@framah While breathing might be a bit of a misnomer in the literal sense of the word, environmental equalization is a desirable quality. For a while, I was using kraft paper as a backing on my client's canvases, and I found that it created some issues. I'm in Hawaii, and many of the galleries here are waterfront, with both air conditioning and sometimes extended periods of open air exposure to ambient conditions. This creates radical gradients in humidity (+/- 30%), and to a slightly lesser degree, temperature (most of the time +/- 15º). The captured space inside a sealed gallery wrap always lags the environment outside it, causing an imbalance. I found that this caused issues with canvas tension that varied significantly; issues that went away when I left the backs open. I also found that backing the canvas tended to encourage mold behind the canvas, whereas unimpeded airflow did not. As a result, I'm going commando on the back now, and focusing on just making them as clean and professional as possible for the "eye wash" involved when the client looks behind them.
You ridiculed Jason (misattributed as Hugowolf) for touting the look of his quality stretcher bars, but I think a significant part of the intangibles involved in the art buying process is the appearance of the back side. A beautifully finished back is never going to sell anything, as the front is still where the focus is. Subconsciously, though, seeing what looks to be high caliber craftsmanship when a piece is pulled off of the wall reinforces a client's perception of their investment being worthwhile, and may make them feel better about having laid out a wad of cash, as well as slightly more inclined to buy another "quality" piece of art later. A tidy backing is an easy and traditional means of getting there, but not necessarily the best way or only way of pulling that off.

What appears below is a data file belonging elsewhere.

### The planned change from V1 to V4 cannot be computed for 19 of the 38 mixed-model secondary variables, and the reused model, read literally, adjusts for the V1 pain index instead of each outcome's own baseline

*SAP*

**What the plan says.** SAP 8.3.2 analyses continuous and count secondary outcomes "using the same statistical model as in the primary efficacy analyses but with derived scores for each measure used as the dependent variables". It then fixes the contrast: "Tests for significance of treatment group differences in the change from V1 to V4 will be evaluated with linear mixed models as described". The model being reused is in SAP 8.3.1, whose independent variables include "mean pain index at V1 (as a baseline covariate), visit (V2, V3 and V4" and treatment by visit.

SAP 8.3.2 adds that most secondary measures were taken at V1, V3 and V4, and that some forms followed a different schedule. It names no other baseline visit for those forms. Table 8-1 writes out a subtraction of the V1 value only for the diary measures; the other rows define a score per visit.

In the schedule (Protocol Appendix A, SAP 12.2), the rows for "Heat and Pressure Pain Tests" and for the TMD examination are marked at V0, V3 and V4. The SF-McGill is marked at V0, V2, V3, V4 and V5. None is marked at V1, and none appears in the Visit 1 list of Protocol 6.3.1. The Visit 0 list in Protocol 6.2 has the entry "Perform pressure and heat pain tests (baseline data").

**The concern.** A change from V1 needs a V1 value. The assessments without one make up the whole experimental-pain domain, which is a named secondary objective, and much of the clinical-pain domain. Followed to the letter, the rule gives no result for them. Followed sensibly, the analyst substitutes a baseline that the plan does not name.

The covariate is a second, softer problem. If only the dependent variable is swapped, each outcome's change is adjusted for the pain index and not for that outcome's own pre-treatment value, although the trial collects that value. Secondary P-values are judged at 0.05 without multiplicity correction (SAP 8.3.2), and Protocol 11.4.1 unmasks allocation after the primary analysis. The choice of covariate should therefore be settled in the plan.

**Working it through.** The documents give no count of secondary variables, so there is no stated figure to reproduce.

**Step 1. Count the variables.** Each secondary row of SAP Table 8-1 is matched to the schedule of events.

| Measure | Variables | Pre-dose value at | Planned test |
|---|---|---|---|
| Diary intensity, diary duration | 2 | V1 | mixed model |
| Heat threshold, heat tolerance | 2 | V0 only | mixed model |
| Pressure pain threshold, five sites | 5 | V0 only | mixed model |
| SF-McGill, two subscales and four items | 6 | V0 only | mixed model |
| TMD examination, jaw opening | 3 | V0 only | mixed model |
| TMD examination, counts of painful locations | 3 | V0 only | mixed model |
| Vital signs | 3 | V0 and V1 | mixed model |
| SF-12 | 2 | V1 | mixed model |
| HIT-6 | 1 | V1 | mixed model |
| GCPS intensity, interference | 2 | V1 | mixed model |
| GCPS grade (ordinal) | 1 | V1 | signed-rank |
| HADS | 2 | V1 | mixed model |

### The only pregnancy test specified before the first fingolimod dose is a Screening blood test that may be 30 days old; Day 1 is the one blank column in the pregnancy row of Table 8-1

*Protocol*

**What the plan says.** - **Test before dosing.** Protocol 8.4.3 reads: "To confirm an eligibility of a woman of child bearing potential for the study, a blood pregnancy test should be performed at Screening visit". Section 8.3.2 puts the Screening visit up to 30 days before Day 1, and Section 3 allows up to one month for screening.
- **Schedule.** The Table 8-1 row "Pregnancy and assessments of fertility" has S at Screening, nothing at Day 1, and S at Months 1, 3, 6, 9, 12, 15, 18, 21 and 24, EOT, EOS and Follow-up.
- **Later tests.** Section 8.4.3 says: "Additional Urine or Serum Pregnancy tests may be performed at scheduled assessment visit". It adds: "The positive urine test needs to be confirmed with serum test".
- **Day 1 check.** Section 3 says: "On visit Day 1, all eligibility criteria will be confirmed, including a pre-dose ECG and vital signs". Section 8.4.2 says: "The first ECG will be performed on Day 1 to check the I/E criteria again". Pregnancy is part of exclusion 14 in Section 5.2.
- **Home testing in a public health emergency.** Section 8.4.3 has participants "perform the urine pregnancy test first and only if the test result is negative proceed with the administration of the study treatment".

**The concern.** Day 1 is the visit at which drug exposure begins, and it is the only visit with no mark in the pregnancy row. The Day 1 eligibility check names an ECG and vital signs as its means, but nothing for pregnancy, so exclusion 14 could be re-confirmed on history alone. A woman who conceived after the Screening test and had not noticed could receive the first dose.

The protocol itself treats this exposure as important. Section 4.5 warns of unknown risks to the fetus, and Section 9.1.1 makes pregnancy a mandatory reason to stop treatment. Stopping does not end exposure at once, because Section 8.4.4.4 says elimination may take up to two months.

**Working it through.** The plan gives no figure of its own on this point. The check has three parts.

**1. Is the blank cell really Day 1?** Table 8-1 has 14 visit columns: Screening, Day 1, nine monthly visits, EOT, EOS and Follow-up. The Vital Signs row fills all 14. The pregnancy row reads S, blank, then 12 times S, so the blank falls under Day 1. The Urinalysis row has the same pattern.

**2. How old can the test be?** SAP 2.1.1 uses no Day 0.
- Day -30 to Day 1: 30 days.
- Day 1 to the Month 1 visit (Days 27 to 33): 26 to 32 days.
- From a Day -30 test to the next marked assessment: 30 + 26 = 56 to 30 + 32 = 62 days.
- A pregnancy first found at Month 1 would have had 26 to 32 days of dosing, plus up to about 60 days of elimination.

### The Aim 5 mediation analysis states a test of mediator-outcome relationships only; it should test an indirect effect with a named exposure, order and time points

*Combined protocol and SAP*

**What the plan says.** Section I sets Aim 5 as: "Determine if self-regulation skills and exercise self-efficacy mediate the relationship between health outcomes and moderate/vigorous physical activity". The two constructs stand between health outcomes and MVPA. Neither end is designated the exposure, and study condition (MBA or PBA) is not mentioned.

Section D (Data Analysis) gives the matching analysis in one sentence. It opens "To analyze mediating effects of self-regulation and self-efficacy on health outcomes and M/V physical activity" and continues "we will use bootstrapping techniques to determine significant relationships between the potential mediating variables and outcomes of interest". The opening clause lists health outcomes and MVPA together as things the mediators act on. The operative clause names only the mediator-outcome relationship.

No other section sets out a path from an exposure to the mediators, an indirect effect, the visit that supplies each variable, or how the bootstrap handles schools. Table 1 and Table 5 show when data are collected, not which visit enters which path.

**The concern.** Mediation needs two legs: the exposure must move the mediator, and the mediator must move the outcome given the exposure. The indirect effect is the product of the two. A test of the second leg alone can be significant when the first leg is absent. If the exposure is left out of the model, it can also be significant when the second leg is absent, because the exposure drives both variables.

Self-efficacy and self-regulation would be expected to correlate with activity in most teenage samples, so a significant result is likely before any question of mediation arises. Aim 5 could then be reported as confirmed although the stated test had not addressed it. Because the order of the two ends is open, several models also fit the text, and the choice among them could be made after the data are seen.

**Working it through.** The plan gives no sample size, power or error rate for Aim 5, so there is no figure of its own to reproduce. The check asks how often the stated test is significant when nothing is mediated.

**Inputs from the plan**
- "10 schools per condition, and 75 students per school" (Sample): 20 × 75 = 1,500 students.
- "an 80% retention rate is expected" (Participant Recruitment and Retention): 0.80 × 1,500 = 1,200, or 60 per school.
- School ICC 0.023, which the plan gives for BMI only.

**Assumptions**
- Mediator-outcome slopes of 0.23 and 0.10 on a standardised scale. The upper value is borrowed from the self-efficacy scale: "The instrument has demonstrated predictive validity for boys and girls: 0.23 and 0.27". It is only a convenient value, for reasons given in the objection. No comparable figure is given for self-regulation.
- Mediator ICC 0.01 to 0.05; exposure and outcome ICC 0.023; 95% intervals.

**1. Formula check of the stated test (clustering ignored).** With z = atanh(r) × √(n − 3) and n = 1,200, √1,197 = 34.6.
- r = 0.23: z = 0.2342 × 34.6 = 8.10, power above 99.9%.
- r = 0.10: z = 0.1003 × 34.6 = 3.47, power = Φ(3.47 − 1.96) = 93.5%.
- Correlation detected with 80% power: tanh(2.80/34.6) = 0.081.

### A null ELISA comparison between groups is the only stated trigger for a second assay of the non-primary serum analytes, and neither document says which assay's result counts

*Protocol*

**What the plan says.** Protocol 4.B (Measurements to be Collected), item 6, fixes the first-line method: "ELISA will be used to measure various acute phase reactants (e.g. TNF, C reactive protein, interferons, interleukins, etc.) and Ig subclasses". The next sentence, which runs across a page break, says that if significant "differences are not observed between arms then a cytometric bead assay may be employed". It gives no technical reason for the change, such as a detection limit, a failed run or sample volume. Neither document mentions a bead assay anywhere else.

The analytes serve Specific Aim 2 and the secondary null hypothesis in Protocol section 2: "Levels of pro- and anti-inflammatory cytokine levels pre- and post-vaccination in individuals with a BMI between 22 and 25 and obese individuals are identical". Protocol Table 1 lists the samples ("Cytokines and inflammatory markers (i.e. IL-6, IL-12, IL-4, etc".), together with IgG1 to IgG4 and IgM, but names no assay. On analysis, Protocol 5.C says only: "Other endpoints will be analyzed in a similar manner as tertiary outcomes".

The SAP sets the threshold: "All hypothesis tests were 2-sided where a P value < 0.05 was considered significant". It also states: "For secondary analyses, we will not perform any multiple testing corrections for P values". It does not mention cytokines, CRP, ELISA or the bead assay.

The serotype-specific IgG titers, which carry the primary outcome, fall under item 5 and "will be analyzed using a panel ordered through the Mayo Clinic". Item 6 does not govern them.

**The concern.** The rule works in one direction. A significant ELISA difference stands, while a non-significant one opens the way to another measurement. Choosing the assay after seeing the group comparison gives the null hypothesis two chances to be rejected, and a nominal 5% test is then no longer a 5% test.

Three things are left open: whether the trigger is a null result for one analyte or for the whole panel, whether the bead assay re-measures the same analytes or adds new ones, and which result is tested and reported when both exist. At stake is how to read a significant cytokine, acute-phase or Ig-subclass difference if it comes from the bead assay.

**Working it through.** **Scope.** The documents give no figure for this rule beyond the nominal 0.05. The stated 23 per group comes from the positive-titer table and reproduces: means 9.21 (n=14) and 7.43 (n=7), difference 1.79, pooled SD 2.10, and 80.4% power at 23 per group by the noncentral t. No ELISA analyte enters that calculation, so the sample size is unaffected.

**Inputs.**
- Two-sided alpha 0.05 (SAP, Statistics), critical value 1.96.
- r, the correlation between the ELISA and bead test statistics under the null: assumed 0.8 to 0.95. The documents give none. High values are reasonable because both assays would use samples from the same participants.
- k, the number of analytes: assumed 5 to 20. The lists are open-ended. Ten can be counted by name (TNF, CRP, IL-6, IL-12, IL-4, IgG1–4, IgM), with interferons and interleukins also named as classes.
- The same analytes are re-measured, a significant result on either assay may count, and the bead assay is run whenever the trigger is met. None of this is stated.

One more point of rebuttal: In practice, the issue of protecting a canvas from being damaged from behind is quite a limited issue, as a very small portion of a piece's lifetime is spent in transit compared to on display, and there is an equal chance of something poking it from the front as the back. I find the practice of backing a framed piece with glass or acrylic on the front to be a different animal than an exposed, stretched canvas, because the traditional frame creates an entirely sealed, largely impermeable space, that differs from the gallery wrap scenario, so I am not advocating the abandoning of backings for normal framing.
A caveat: I've never used black Tyvek, and the fact that is is marketed as being "breathable" (DuPont's term, not mine), may mitigate some of my concerns about environmental gradients. I would suspect that it would pose no problems in a more traditional environment. For me, in mine, I would expect it to be less problematic than paper, but still less desirable than unimpeded airflow. YMMV